Mole Damage! Mounds of dirt all over your perfectly groomed lawn. Annoying tunnels wrecking freshly laid mulch - disrupting roots and killing flowers or vegetables.
How can one animal wreak so much havoc? The number of mounds does not equal number of moles. Surface tunnels and mounds of dirt throughout a lawn is often thought to be caused by several moles, but it is usually just one.
They are solitary creatures - and very territorial - that spend a lot of time burrowing new tunnels searching for food. Populations in lawns and gardens are only between 1 to 5 per acre. They love moist loamy garden soils where digging is easy. Just one of these critters will create 150 ft. (or more) of new tunnel in a day.
Volcano-shaped mounds or "hills" are evidence of recent activity.
Mating takes place over the winter months. The young are born in late
winter and spend about a month in the nest before they are encouraged to
head out on their own. That is why a lot of new infestations occur in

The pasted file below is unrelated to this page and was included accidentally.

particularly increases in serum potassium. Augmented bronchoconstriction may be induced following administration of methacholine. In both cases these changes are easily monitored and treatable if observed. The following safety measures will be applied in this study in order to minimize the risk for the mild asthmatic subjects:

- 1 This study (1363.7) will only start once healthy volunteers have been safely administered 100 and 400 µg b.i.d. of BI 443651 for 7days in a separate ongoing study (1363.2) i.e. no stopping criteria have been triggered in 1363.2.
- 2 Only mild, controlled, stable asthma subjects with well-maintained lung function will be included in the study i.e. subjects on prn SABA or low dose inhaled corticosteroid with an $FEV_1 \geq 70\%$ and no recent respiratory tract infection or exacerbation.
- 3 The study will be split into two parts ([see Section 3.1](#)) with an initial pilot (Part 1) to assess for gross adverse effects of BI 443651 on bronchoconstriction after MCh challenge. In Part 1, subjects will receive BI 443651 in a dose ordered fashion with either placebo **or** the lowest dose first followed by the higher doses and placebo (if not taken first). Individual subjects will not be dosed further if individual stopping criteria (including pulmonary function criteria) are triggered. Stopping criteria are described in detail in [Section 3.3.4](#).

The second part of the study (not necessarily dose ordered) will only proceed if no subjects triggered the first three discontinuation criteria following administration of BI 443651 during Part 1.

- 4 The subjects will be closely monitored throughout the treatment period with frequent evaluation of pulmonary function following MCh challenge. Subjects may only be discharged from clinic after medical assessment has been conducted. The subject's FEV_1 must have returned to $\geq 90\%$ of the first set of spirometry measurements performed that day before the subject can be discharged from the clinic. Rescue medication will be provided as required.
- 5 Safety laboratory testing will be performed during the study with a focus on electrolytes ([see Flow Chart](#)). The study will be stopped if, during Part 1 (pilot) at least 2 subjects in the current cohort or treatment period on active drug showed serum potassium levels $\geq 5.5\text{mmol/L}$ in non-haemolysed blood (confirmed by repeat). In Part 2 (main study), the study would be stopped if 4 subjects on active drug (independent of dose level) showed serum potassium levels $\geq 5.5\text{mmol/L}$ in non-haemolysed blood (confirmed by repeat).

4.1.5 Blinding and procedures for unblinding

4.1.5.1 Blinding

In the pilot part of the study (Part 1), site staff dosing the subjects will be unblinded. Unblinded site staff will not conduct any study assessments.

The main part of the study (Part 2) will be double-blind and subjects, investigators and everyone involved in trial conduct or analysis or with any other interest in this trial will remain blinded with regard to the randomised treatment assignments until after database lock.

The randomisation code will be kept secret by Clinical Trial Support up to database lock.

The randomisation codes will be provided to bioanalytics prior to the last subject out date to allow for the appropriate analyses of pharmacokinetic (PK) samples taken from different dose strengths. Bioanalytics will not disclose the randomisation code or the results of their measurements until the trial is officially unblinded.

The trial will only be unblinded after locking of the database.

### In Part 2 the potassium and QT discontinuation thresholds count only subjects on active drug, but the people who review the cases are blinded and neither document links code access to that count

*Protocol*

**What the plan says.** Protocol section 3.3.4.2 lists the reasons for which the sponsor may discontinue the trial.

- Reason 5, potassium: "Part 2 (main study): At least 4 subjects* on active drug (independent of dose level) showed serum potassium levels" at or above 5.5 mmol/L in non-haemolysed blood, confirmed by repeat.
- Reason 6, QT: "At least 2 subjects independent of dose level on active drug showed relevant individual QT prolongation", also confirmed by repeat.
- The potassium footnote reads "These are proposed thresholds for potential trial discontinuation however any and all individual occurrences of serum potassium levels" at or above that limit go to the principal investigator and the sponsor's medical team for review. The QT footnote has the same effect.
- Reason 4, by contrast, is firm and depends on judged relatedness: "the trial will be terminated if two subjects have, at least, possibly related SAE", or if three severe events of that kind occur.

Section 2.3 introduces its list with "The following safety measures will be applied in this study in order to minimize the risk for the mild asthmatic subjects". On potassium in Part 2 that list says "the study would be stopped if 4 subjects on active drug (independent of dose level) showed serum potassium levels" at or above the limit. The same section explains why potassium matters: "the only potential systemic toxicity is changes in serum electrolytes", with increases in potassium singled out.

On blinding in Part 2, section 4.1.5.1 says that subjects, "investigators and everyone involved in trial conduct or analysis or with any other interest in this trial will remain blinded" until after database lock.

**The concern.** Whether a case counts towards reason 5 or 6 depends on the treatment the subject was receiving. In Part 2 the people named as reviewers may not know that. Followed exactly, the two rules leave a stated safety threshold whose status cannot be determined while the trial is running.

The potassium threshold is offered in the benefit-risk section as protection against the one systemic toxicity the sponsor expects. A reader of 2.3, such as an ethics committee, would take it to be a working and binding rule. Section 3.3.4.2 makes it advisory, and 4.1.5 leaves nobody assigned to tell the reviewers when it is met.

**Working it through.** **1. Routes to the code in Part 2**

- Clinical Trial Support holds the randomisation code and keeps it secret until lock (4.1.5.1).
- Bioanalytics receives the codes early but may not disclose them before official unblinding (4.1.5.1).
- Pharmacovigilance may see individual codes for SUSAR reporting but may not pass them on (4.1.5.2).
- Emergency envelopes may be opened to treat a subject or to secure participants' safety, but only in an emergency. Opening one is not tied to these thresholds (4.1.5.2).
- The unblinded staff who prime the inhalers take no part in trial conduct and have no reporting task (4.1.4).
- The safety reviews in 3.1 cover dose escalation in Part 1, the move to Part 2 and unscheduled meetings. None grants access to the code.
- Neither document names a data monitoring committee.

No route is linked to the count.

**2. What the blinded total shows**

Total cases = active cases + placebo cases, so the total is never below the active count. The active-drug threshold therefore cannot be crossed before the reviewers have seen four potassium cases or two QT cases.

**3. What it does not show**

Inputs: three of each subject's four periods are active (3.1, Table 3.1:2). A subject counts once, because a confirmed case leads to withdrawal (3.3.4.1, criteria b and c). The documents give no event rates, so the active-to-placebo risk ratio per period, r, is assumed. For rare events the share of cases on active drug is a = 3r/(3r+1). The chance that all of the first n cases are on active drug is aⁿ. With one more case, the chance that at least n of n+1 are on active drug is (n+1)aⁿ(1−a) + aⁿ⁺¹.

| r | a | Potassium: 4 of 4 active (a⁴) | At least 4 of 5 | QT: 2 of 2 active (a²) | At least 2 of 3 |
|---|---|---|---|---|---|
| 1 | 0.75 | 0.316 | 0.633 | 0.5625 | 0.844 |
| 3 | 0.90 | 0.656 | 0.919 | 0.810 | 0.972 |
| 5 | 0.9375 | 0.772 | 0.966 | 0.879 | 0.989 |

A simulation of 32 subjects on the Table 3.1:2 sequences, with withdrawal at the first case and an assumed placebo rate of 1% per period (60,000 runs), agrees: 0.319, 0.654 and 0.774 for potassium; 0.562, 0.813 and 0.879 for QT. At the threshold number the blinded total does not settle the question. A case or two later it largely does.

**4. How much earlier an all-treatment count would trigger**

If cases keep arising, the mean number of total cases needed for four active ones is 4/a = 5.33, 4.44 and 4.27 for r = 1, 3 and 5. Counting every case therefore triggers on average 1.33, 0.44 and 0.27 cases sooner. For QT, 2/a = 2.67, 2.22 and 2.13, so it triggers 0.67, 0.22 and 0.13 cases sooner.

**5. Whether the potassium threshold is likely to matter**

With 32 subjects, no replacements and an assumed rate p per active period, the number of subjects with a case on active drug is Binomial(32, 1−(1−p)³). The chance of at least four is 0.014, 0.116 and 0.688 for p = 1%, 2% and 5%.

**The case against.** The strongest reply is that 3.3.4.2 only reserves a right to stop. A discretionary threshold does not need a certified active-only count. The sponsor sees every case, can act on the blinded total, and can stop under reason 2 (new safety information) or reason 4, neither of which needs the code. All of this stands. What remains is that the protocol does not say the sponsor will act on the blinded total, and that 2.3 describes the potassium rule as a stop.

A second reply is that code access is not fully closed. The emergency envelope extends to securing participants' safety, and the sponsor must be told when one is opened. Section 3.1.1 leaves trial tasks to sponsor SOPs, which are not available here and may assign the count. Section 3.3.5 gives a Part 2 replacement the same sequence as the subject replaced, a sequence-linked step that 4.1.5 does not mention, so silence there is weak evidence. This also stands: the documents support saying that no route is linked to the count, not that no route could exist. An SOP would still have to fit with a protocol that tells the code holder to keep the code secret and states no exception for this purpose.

Don't blame them for eating your bulbs or seeds!
Contrary to popular belief, they do not eat plants or plant parts - they are insectivores (they eat insects) feeding mainly on earthworms, white grubs and other invertebrates. Earthworms are their favorite meal. However, they will occasionally use parts of plants for bedding material.
Mole damage is the result of tunneling activities. They
spend most of their lives underground in extensive tunnel systems. The
dirt mounds and hills are proof of recent activity.
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One little animal making a big mess!
There are two ways to solve a mole problem - traps and baits. Trapping is the most effective, humane and eco-friendly solution.
Repellents and other home remedies are gimmicks that don't work. The key is learning how to set traps properly.